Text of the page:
How to eat more broccoli
- Use it as a delicious side to any main dish
- Put it in stir-fries, stews, fajitas, or make soup or burgers with it.
- Make your smoothie more nutritious by adding broccoli.
- Use it as an ingredient in salad
- Prepare a healthy snack by dipping raw broccoli in hummus, guacamole, or tahini.
- Feel free to use frozen broccoli
- Try out various methods of preparing broccoli (see below) to find one that you genuinely like
[su_highlight]Summary: To enjoy the benefits of broccoli, it’s a good idea to incorporate it into your diet regularly. There are many ways to eat broccoli more often. For example, you can shred it and add it to a salad. You can also eat it as a side or incorporate it into main dishes such as soups, burgers, and stews. Further, you can consume broccoli as a snack or add it to your smoothie.[/su_highlight]
How to cook broccoli
There are a variety of ways to cook broccoli so that it actually tastes good. Popular options are oven roasting or sautéing. The healthiest way is steaming because this method retains the most nutrients. Boiling, on the other hand, is not recommended because up to 90% of nutrients are lost.
The whole broccoli, including leaves and stem, is edible (and nutrient-rich). However, some prefer to use florets only.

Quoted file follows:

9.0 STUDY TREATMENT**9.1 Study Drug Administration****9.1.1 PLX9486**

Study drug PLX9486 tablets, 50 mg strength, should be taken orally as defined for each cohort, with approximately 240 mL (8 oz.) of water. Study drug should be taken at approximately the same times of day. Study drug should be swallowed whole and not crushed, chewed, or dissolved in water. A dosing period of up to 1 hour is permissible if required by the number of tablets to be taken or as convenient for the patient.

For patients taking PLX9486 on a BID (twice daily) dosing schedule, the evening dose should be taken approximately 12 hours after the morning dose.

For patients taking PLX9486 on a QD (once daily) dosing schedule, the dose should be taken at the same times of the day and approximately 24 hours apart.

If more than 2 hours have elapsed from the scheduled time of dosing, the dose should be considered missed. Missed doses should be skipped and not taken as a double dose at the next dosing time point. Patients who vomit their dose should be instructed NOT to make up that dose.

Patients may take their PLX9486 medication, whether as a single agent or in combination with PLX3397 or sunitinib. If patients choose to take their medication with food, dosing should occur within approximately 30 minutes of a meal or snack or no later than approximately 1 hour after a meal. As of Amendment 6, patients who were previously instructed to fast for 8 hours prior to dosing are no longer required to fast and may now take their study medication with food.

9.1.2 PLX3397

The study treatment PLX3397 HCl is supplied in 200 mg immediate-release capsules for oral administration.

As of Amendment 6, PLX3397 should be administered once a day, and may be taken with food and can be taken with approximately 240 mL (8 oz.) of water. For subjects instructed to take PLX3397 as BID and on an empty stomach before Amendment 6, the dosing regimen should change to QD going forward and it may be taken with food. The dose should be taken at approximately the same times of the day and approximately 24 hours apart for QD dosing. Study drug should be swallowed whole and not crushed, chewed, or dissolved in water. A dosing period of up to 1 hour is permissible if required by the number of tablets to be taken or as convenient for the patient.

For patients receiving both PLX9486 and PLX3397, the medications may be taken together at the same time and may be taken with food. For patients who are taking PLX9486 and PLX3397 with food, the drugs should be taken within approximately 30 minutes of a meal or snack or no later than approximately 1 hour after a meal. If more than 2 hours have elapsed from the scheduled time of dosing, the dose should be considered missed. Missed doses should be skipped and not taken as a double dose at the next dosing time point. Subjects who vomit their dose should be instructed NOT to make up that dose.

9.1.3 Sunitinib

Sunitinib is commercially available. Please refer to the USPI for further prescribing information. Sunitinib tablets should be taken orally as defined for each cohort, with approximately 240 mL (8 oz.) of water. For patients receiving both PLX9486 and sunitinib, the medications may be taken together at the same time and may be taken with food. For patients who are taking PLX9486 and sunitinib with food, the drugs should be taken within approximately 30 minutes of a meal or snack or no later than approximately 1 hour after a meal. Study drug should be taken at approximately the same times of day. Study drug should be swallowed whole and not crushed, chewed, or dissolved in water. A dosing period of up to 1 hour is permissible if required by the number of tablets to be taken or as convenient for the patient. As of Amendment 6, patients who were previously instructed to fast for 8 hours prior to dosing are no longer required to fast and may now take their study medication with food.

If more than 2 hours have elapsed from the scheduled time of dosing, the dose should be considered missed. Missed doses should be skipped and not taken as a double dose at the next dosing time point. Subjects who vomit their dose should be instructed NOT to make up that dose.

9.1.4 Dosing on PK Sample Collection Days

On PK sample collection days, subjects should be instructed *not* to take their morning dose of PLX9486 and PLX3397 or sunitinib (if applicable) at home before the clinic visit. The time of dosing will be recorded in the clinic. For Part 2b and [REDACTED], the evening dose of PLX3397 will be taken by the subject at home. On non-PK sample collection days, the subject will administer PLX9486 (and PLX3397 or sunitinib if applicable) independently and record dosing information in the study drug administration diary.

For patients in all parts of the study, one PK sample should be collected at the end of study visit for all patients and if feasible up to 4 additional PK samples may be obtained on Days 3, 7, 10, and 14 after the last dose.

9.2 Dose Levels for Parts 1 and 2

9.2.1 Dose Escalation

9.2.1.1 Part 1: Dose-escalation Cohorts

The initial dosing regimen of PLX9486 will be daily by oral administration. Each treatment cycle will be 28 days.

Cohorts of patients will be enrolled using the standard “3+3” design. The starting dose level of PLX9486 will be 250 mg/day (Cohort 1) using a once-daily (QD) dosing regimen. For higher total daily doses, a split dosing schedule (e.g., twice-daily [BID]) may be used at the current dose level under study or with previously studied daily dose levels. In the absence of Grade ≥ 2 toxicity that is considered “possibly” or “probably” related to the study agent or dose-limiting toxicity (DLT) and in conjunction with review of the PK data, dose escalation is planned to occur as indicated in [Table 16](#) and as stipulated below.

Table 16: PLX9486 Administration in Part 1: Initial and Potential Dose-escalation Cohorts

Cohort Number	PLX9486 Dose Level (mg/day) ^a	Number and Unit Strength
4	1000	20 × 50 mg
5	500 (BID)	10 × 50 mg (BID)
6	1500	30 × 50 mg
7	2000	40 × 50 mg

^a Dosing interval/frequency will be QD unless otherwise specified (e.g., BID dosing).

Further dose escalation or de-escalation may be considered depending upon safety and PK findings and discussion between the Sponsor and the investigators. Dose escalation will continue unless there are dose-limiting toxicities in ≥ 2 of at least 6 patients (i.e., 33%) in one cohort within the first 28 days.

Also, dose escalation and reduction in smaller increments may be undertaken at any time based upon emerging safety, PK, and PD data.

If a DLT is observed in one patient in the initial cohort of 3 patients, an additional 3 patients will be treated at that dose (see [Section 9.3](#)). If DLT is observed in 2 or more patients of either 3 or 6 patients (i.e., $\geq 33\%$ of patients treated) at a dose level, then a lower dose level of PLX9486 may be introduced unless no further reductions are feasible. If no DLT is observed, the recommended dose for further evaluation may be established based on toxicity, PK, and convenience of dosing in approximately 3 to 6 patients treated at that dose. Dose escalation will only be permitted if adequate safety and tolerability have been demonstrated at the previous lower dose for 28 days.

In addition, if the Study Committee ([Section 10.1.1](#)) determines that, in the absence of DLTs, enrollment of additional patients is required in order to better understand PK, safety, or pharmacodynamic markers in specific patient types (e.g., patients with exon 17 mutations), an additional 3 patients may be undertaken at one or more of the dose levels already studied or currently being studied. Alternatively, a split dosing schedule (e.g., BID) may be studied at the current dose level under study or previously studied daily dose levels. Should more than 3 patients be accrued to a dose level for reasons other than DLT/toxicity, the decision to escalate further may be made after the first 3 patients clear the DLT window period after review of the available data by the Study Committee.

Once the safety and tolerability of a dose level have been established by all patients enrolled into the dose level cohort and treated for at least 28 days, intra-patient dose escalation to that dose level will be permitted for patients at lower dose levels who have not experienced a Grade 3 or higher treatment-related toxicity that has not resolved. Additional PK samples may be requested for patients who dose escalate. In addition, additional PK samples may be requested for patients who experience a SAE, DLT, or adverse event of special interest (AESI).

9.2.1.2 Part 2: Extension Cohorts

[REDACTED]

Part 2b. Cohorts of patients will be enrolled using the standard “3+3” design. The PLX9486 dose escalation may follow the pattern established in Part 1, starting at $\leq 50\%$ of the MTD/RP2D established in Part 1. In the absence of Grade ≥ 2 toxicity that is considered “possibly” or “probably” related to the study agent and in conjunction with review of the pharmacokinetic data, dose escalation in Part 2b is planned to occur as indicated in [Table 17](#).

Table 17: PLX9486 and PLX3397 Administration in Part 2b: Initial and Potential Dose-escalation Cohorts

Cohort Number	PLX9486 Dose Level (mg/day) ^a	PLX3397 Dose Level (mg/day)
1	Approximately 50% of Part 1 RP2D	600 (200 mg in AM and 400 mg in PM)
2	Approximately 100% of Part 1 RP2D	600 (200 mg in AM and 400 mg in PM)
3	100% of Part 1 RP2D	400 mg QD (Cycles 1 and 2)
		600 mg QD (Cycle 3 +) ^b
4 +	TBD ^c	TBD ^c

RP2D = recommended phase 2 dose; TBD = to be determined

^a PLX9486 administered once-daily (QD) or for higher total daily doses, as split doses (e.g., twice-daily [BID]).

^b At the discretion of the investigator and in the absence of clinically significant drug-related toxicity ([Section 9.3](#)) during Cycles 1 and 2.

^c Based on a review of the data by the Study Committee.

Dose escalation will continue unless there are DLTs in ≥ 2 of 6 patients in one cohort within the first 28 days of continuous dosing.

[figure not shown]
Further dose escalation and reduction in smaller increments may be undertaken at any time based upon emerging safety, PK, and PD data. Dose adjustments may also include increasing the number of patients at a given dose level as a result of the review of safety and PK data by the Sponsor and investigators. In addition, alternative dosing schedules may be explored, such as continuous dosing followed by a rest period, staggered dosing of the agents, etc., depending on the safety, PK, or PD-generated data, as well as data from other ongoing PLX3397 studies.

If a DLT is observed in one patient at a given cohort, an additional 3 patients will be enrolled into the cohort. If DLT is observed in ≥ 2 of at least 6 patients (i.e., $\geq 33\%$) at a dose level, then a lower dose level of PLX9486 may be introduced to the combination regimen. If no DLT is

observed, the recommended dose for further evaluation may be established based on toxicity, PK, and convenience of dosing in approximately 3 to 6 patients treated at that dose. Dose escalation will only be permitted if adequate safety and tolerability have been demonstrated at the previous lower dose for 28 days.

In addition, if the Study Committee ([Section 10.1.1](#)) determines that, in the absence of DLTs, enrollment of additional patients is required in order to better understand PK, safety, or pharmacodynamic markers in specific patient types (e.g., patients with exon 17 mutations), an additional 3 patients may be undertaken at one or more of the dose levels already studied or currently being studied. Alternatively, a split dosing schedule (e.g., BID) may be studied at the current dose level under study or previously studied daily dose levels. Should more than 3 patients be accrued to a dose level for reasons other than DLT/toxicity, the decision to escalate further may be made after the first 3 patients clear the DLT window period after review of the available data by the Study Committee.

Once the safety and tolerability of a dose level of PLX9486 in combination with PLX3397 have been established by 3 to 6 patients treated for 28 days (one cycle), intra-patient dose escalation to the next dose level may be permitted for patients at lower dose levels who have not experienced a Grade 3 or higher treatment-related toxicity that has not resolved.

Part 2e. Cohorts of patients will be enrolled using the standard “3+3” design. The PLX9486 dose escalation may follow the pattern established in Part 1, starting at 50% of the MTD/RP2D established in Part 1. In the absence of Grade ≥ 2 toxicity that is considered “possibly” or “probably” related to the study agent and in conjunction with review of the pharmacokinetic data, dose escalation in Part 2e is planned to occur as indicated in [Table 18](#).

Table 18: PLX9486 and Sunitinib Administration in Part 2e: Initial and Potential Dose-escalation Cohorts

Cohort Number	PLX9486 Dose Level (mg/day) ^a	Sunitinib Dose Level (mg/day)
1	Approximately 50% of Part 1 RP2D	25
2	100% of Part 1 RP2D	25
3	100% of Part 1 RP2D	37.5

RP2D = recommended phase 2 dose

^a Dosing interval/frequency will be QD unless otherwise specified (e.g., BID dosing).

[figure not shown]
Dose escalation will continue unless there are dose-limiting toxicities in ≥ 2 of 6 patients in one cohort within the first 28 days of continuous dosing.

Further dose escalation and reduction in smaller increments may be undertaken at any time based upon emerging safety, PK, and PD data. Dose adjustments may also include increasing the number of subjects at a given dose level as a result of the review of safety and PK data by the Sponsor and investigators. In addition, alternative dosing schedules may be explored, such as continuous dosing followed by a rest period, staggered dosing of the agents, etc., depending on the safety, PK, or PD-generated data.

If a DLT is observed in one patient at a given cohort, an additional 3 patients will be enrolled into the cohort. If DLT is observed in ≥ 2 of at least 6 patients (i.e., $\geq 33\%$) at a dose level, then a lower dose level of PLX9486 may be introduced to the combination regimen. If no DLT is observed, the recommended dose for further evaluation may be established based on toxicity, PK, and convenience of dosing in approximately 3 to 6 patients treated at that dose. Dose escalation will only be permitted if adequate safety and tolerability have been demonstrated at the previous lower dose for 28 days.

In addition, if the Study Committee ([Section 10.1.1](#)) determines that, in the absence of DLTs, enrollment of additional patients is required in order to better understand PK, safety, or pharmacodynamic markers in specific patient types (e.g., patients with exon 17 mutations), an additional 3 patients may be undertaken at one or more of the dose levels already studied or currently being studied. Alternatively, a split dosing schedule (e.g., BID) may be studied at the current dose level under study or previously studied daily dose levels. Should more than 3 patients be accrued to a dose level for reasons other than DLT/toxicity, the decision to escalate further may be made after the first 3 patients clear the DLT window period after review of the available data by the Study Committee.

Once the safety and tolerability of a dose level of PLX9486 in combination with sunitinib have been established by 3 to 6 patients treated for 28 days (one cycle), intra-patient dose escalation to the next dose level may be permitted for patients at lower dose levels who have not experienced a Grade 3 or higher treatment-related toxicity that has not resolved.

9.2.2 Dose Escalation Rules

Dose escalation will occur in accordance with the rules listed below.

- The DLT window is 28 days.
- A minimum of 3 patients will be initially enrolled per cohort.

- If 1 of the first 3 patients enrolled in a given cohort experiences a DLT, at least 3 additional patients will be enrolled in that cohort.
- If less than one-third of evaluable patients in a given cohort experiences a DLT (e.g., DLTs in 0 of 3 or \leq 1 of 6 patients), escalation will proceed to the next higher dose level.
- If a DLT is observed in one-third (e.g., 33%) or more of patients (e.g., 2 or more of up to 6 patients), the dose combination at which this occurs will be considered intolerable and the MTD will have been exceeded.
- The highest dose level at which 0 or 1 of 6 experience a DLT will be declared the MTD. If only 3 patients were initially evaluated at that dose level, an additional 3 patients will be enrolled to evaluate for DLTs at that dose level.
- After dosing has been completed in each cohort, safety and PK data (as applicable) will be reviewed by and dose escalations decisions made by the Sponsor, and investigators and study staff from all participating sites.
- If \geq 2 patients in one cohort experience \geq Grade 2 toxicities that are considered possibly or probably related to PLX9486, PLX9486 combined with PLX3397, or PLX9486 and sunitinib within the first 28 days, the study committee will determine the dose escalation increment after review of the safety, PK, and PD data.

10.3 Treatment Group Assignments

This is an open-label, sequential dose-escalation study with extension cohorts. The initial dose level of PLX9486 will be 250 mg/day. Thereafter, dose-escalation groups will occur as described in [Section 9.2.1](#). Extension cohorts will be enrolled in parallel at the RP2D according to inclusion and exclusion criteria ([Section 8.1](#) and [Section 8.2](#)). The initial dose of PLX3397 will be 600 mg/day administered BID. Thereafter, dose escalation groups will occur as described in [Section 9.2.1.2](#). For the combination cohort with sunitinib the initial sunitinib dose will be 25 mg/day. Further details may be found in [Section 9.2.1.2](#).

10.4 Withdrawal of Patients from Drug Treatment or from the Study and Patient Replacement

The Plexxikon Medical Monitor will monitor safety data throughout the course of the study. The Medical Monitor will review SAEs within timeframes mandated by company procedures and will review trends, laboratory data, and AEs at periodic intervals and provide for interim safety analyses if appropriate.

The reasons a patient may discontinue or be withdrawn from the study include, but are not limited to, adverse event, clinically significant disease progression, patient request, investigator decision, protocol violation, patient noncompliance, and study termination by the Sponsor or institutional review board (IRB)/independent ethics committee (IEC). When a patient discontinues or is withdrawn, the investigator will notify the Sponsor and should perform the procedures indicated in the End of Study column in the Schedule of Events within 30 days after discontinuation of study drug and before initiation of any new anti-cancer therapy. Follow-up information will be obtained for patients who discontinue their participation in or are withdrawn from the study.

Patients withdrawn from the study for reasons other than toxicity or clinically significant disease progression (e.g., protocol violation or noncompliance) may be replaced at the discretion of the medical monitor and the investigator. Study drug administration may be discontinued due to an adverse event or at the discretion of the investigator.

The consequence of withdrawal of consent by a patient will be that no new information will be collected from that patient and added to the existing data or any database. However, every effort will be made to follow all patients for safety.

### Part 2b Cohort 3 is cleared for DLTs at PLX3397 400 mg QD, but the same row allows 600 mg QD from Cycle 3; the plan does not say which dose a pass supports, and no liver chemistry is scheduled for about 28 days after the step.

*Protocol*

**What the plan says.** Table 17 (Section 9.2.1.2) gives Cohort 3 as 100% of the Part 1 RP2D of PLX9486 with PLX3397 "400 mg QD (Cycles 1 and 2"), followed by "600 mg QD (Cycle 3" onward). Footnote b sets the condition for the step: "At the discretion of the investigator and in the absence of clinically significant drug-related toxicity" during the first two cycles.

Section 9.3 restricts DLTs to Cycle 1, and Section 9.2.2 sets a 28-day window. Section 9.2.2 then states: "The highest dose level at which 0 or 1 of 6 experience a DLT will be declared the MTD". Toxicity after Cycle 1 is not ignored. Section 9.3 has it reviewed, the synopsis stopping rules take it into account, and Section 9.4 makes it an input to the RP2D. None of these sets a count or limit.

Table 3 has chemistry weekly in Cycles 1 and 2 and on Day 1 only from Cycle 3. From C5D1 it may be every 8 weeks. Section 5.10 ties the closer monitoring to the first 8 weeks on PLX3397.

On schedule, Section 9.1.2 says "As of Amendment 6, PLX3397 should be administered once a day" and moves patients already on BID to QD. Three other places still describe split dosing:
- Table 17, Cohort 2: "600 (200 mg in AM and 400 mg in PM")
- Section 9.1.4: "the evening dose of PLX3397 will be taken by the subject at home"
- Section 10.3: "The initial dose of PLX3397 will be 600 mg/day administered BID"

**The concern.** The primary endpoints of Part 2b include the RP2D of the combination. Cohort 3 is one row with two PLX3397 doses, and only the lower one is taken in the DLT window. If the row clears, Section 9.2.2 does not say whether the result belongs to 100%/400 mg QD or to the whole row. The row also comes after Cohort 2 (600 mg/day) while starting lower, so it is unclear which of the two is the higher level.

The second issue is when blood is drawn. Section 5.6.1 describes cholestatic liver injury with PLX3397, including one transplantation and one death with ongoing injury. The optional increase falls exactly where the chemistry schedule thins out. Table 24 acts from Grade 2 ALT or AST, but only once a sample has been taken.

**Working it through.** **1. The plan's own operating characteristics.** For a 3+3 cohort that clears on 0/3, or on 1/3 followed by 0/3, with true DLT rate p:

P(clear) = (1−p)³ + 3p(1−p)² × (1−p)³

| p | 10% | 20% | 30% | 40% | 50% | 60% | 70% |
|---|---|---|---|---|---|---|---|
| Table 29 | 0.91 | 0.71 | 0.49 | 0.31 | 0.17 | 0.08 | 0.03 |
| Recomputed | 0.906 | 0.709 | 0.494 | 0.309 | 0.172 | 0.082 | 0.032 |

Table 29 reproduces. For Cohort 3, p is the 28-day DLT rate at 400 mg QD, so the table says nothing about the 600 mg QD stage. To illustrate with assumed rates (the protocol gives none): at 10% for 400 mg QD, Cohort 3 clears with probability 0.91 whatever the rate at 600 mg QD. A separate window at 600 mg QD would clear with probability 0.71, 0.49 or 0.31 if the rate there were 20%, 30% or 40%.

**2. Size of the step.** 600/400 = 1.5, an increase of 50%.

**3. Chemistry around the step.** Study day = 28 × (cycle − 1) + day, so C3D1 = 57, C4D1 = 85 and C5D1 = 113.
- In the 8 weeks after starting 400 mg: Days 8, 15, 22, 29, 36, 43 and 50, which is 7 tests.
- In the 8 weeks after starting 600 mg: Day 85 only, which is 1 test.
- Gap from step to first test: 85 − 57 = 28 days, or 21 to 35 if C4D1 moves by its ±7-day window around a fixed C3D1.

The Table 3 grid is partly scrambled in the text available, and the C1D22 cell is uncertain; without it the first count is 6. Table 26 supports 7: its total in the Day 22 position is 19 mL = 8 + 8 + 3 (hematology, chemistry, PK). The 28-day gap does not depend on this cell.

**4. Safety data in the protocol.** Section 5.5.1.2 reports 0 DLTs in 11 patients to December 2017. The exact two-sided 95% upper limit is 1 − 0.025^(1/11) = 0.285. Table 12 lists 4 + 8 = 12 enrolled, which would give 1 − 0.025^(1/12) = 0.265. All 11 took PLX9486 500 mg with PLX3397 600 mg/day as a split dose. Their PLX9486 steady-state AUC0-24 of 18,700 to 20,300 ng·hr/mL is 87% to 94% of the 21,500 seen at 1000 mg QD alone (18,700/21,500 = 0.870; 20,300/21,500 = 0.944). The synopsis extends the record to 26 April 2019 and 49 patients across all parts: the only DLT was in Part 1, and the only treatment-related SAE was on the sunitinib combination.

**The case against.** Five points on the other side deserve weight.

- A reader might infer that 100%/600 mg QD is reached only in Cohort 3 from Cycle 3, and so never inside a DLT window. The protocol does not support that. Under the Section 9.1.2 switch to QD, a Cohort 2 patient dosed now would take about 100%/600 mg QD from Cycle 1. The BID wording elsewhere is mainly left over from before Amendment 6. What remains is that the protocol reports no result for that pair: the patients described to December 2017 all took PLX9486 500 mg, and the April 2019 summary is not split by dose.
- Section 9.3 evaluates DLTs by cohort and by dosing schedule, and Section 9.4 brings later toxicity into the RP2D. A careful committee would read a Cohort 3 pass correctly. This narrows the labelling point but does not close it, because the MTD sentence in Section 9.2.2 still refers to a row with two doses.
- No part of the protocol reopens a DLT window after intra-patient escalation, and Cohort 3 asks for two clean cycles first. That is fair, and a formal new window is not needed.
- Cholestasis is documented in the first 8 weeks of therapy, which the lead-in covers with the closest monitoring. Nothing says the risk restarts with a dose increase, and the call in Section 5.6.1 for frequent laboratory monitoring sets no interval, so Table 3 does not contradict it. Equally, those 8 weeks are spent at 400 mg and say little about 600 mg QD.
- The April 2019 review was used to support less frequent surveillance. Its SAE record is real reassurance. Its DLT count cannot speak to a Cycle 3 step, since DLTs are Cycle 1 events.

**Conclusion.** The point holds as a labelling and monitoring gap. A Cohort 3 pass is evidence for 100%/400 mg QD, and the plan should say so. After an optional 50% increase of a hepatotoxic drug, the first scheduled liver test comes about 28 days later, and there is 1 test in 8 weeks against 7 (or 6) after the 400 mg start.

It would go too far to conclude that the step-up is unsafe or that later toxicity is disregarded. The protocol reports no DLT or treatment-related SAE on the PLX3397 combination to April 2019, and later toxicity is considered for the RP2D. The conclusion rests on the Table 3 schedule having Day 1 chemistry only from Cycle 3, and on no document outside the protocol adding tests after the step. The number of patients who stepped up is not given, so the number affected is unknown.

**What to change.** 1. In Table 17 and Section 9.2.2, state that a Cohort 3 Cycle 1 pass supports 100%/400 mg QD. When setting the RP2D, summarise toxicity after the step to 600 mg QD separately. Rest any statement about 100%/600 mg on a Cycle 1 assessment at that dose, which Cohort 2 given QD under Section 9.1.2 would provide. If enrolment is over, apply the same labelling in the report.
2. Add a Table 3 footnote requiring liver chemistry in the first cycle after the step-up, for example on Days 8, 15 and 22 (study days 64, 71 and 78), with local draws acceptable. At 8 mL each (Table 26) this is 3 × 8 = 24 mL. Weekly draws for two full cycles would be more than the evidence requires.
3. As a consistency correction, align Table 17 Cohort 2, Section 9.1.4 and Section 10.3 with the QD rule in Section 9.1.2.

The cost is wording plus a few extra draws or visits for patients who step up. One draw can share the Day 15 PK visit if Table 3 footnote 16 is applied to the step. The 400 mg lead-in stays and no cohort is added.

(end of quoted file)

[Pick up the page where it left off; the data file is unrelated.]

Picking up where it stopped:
As always, do what works for you. Healthy eating should be a pleasurable experience, not something you have to force yourself to do.
Tips for improving broccoli flavor
- At the store, pick broccoli that is firm and dark green. Avoid those that are soft and turning a yellowish color
- Try to use the broccoli while it’s still fresh and avoid storing it for too long
- If you do store it, put it in the crisper drawer of the refrigerator for a maximum of 7 days
- Wash the broccoli shortly before you begin preparing it not ahead of time
To steam broccoli, add 2-3 cm (~ 1 in) of water to a pot. Place the steamer basket on top and bring the water to a boil. Then, add the broccoli florets and steam for 5-6 minutes. Mind the time because overcooking the broccoli can severely impact look and flavor. Remove the broccoli from the steamer and season it. I like using a combination of freshly ground pepper, garlic powder, lemon juice, nutritional yeast, sesame seeds, and toasted almonds.
Another delicious way to prepare broccoli is by roasting it in the oven. To do so, preheat the oven to 180 C/356 F. Then, cut the broccoli into florets and coat it with ground pepper, freshly-minced garlic, and lemon juice. Then place it on a baking sheet and put it in the oven for 20-30 minutes (until soft). If desired, add more seasoning.
Sautéing is another tasty option. Again, cut the broccoli into florets. Next, heat 4 Tbsp vegetable broth in a pan, add the florets and sauté for 5-15 minutes until tender. Then season as desired (see steaming).